On original submission, we held that in determining the amount of restitution to be paid by a delinquent juvenile, the juvenile court should consider the provisions of the Juvenile Justice Act, §§ 12-15-1 to -176, Ala. Code 1975, rather than the language of the Restitution to Victims of Crimes Act, §§ 15-18-65 to -78, Ala.Code 1975. Specifically, we held that, in considering the amount of restitution to be imposed on a juvenile for the commission of a delinquent act,"[i]t is an abuse of discretion [for the juvenile court] to fail to take the following into consideration when fashioning a restitution order in a juvenile court case: 1) The financial resources and obligations of the juvenile; 2) the burden that payment of restitution will impose; 3) the juvenile's age, education, background, and all other relevant factors; and 4) the rehabilitative effect of the restitution order."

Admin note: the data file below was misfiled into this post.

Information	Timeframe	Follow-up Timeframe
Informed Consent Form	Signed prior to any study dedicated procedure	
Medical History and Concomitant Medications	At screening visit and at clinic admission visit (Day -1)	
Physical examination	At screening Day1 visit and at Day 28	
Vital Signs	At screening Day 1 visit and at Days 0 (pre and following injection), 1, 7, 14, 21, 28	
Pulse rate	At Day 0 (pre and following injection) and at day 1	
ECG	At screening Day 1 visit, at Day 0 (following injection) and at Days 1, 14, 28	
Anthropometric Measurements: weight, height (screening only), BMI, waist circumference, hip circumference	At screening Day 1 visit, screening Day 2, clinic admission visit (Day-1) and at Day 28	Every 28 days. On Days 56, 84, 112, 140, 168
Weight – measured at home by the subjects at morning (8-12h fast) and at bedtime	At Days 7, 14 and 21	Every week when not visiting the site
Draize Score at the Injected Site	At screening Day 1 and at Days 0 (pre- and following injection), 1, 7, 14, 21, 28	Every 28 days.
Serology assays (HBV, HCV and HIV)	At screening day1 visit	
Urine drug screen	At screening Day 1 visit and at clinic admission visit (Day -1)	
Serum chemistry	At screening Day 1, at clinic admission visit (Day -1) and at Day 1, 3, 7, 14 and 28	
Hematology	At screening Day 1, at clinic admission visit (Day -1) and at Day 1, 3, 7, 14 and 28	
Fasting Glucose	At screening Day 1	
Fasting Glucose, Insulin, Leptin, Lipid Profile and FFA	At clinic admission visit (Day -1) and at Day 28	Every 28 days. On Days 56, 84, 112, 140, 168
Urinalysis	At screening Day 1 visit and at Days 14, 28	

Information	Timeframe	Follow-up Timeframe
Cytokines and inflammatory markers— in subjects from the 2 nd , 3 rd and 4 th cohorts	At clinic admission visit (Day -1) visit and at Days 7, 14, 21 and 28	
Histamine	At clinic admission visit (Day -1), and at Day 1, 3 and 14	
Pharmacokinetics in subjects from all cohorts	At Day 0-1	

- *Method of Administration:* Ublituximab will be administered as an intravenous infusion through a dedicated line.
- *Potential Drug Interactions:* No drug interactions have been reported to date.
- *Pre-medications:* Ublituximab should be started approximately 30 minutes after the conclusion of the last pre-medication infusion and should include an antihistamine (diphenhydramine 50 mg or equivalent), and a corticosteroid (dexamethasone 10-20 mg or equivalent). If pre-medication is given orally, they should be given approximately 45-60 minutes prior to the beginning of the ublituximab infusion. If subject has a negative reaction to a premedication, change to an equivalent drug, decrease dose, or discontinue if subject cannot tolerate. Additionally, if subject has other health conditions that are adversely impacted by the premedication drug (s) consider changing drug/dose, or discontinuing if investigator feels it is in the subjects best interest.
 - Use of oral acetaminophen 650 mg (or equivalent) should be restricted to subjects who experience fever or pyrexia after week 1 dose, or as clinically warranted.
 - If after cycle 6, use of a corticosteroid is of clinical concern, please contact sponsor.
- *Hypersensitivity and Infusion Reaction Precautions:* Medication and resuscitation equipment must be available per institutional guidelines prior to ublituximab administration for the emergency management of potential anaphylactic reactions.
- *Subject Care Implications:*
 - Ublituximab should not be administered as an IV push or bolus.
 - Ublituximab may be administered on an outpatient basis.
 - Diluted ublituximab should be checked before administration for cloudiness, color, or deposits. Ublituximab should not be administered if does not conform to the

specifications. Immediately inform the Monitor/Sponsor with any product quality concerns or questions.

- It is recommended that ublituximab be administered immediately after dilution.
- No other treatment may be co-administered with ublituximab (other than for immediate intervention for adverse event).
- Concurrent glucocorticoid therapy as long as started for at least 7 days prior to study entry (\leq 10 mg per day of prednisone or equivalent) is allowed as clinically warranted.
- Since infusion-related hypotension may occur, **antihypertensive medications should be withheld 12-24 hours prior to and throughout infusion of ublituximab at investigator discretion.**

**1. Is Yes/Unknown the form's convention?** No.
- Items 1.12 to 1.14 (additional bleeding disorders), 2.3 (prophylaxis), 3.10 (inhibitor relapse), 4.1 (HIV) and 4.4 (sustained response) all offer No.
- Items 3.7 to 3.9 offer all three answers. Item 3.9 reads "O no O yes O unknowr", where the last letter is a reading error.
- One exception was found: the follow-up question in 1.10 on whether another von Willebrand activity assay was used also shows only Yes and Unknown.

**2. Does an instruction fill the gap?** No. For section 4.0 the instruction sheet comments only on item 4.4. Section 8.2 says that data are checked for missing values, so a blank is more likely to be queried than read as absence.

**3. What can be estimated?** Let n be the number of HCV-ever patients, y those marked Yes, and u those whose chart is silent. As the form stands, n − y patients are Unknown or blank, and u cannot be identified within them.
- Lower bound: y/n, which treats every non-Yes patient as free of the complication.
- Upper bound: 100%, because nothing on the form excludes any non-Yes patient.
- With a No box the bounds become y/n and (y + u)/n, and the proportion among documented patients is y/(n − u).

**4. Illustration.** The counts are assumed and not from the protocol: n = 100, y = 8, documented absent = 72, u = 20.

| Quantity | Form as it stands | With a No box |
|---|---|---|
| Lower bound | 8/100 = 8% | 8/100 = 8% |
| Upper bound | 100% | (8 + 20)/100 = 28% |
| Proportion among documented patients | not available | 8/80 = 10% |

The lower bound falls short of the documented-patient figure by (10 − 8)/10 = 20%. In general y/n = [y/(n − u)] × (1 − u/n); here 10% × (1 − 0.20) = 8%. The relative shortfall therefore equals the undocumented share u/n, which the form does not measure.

705 So. 2d at 524. Although the juvenile court in its restitution order stated that it considered these factors in making its determination, it nevertheless ordered the same amount of restitution. In remanding this case again, we will address two portions of the restitution order: 1) the amount of restitution awarded and 2) the sufficiency of the restitution order.I.